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“We each need to be at the forefront of righteously repenting and following the counsel of President Russell M. Nelson, who asked us ‘to build bridges of cooperation rather than walls of segregation,’” Elder Cook said in a recent address to BYU faculty.
He addressed being sensitive in creating racial unity, understanding leaders of the past in the context of their time, being Christlike in response to criticism, and defending religious liberty.
One of the big reasons we have been asked to study so much Church History is to understand how marginalized and poorly treated the early Latter-day Saints were. Having this understanding of the early history of the Church will help members have the “courage to stand with the marginalized today.” This understanding includes, for example, knowing why the Saints were driven from Missouri. Among other reasons, this happened because of their sympathetic views toward Native Americans and their disapproval of slavery.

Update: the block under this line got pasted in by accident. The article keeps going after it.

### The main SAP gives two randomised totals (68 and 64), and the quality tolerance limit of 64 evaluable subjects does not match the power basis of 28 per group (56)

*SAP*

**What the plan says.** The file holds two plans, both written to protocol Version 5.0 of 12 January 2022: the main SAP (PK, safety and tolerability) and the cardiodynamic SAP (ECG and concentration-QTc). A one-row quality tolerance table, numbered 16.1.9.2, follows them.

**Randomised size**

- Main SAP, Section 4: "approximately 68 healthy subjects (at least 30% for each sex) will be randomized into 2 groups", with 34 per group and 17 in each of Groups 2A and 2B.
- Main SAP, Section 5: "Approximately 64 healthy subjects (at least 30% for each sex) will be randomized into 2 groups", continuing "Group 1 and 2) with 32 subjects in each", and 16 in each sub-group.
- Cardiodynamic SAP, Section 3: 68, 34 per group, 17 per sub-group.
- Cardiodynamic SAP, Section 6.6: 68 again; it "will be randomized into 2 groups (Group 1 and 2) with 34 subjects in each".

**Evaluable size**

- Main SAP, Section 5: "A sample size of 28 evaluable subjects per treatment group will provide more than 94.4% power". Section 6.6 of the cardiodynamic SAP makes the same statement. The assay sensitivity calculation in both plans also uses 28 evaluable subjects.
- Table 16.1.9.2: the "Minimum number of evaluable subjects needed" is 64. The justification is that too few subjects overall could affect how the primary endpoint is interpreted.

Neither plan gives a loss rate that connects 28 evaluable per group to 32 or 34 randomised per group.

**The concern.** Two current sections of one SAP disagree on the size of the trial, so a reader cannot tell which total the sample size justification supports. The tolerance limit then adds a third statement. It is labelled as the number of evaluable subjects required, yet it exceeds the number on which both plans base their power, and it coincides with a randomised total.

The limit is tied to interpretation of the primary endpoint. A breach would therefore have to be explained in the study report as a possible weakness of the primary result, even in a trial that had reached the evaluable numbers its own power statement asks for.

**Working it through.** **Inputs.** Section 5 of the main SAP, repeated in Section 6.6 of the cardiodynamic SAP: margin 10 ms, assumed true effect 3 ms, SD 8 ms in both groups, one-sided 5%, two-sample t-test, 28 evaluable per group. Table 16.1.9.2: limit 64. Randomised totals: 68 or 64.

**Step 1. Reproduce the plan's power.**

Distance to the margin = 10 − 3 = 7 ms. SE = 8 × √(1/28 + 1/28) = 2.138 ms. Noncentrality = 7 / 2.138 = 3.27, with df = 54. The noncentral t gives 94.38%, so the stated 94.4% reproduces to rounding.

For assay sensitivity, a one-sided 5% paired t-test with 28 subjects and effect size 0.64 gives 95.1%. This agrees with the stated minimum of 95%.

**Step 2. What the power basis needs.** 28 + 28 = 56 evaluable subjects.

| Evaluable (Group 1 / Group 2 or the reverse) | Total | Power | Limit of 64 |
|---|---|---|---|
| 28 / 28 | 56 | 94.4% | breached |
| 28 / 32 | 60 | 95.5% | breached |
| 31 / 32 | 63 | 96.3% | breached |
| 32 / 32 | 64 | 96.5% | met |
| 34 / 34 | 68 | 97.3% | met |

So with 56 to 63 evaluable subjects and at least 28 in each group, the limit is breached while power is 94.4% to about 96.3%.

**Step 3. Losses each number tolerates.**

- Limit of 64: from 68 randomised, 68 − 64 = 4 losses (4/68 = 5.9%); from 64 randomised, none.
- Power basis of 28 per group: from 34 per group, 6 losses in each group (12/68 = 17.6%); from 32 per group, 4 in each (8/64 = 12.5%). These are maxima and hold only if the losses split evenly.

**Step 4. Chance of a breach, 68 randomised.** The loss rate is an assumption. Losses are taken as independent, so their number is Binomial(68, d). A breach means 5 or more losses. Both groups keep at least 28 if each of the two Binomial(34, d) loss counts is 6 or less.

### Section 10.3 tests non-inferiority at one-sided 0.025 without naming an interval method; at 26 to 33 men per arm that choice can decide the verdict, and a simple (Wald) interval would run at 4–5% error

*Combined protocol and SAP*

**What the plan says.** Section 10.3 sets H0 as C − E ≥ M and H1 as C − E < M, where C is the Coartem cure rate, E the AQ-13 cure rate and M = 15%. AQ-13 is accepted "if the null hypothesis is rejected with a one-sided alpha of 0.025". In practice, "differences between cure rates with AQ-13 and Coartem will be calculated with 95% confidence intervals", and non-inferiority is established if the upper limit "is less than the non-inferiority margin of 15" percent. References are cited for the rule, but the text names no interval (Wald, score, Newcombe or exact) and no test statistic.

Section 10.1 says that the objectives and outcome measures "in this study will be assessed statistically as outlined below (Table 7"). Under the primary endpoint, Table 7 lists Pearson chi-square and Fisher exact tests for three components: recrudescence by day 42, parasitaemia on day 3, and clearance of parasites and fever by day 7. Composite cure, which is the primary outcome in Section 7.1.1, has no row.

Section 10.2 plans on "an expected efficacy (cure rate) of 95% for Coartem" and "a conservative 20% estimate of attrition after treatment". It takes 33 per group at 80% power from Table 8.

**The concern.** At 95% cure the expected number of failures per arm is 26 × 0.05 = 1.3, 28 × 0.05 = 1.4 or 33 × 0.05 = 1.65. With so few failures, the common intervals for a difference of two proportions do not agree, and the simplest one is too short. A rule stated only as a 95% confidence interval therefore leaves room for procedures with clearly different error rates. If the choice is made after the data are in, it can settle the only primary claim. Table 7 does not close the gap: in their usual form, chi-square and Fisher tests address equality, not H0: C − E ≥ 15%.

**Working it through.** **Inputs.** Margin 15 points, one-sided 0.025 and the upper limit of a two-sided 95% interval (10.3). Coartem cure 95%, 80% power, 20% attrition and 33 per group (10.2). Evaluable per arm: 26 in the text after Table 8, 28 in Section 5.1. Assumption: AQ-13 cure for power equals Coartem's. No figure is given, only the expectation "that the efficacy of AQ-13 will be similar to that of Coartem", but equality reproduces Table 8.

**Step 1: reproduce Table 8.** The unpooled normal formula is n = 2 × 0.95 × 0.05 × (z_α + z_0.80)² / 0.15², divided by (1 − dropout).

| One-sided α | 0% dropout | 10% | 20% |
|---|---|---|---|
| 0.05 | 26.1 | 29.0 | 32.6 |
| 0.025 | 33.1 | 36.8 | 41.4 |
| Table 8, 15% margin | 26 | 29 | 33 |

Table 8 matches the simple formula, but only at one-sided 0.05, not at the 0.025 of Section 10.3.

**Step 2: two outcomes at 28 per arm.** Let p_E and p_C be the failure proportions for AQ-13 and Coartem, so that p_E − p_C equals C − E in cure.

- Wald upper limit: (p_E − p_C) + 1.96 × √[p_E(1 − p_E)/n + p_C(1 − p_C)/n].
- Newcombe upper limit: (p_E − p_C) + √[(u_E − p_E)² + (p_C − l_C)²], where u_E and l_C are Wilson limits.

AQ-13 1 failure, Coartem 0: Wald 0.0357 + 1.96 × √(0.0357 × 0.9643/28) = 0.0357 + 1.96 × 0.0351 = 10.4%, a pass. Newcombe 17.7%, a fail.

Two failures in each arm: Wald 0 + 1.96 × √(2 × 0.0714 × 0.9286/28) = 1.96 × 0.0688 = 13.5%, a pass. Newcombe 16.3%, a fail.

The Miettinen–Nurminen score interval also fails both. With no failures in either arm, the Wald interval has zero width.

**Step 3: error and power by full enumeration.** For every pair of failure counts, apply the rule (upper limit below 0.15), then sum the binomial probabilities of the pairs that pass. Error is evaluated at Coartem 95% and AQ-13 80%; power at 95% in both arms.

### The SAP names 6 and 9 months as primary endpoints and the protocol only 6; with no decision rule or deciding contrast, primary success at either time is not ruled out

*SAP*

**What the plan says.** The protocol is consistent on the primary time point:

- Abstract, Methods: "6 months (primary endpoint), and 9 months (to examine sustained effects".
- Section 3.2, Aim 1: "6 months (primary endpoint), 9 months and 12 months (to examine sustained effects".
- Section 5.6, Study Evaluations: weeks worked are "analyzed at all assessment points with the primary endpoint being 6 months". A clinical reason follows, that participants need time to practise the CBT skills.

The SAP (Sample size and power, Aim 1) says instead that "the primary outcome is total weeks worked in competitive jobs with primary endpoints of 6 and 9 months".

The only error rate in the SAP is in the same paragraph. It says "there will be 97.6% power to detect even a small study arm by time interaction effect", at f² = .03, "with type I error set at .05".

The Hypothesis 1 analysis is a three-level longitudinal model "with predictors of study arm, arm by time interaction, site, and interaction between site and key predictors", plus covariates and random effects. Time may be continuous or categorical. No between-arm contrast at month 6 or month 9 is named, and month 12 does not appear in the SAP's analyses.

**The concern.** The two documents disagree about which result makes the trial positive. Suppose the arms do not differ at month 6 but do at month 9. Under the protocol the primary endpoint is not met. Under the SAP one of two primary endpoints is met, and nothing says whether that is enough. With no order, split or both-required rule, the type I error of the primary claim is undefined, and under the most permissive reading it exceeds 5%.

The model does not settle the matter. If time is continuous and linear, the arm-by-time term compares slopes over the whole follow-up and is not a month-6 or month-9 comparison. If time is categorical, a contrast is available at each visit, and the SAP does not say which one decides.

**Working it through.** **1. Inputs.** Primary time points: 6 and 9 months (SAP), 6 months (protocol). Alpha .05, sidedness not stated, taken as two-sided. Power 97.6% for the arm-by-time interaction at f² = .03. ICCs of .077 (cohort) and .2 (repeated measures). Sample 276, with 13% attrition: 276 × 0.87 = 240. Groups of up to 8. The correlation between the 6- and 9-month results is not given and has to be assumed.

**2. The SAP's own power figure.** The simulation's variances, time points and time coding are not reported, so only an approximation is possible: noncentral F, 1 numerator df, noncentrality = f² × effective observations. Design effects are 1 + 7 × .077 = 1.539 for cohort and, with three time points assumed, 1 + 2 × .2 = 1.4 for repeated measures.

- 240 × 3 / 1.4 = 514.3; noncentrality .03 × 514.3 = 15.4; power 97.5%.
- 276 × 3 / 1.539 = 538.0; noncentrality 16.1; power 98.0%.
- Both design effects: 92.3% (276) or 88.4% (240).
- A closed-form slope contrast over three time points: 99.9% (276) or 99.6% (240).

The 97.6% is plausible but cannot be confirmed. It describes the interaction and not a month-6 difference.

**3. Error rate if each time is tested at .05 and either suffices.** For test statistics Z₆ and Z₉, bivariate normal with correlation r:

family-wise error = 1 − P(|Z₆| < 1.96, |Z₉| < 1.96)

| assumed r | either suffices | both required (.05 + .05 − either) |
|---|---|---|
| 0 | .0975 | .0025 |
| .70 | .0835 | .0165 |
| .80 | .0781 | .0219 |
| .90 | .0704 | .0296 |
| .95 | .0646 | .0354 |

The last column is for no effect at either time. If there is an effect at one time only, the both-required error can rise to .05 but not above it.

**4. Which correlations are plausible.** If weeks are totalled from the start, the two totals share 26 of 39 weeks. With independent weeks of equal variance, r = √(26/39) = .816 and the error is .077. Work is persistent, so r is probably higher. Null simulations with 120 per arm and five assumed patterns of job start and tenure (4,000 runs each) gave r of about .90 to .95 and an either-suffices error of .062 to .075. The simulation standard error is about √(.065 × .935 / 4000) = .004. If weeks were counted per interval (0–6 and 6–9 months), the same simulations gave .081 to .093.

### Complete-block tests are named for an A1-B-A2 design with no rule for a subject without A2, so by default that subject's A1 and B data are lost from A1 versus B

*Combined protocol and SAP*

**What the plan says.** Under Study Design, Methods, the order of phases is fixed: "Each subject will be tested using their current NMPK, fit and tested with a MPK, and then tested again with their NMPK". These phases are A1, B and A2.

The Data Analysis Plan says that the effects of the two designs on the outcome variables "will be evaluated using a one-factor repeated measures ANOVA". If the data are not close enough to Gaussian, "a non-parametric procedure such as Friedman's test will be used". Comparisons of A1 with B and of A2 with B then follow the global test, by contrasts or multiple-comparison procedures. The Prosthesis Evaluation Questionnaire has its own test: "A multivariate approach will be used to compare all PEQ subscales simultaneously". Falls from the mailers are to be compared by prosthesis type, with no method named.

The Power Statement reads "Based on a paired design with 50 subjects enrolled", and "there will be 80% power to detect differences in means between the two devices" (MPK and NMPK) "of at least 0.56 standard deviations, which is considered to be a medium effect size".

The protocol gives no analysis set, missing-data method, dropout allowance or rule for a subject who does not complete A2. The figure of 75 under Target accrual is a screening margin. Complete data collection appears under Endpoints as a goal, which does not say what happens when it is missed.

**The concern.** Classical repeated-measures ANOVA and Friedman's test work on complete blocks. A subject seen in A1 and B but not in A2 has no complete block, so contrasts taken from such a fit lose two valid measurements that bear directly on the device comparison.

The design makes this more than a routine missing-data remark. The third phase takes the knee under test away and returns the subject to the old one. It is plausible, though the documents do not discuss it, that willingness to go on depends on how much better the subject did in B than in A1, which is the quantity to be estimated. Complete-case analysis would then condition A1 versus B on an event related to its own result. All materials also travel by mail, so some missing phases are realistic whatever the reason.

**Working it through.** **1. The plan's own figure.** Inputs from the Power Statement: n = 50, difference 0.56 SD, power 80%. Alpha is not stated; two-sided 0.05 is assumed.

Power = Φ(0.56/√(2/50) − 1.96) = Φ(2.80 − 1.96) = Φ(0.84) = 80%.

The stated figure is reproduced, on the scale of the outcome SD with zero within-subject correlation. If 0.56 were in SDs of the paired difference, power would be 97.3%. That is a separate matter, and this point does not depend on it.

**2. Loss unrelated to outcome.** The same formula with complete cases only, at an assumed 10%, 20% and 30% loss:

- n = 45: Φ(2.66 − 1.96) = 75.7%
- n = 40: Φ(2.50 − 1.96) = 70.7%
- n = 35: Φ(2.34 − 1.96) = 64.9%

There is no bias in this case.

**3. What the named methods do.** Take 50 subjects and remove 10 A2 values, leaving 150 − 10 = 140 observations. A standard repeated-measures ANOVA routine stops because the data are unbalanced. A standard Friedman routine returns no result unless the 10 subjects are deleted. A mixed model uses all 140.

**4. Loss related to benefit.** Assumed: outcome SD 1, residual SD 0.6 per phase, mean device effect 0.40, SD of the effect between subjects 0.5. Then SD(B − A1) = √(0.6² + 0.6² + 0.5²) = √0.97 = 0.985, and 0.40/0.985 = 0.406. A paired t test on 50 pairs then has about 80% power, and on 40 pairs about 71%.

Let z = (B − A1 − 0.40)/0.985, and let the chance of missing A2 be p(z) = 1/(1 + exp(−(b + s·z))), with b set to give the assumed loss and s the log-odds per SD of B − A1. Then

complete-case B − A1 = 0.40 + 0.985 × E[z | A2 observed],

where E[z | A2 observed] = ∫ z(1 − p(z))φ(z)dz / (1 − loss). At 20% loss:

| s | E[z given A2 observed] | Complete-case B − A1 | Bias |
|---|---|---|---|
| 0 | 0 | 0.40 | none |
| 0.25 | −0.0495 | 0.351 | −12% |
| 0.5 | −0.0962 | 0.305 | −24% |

Elder Cook also stated that, “recognizing when we have fallen short should create more desire to do our best today.” Thus, a person of strong faith can acknowledge that Brigham Young “said things about race that fall short of our standards today,” yet also recognize that Brigham taught that “Of one blood has God made all flesh. We don’t care about the color.”
Ultimately, Elder Cook asked faculty, and members, to be more inclusive, to be more kind, and to be more understanding. He also voiced his concerns with pushing away history and for members and citizens to understand how important religious freedom and liberty is to this country.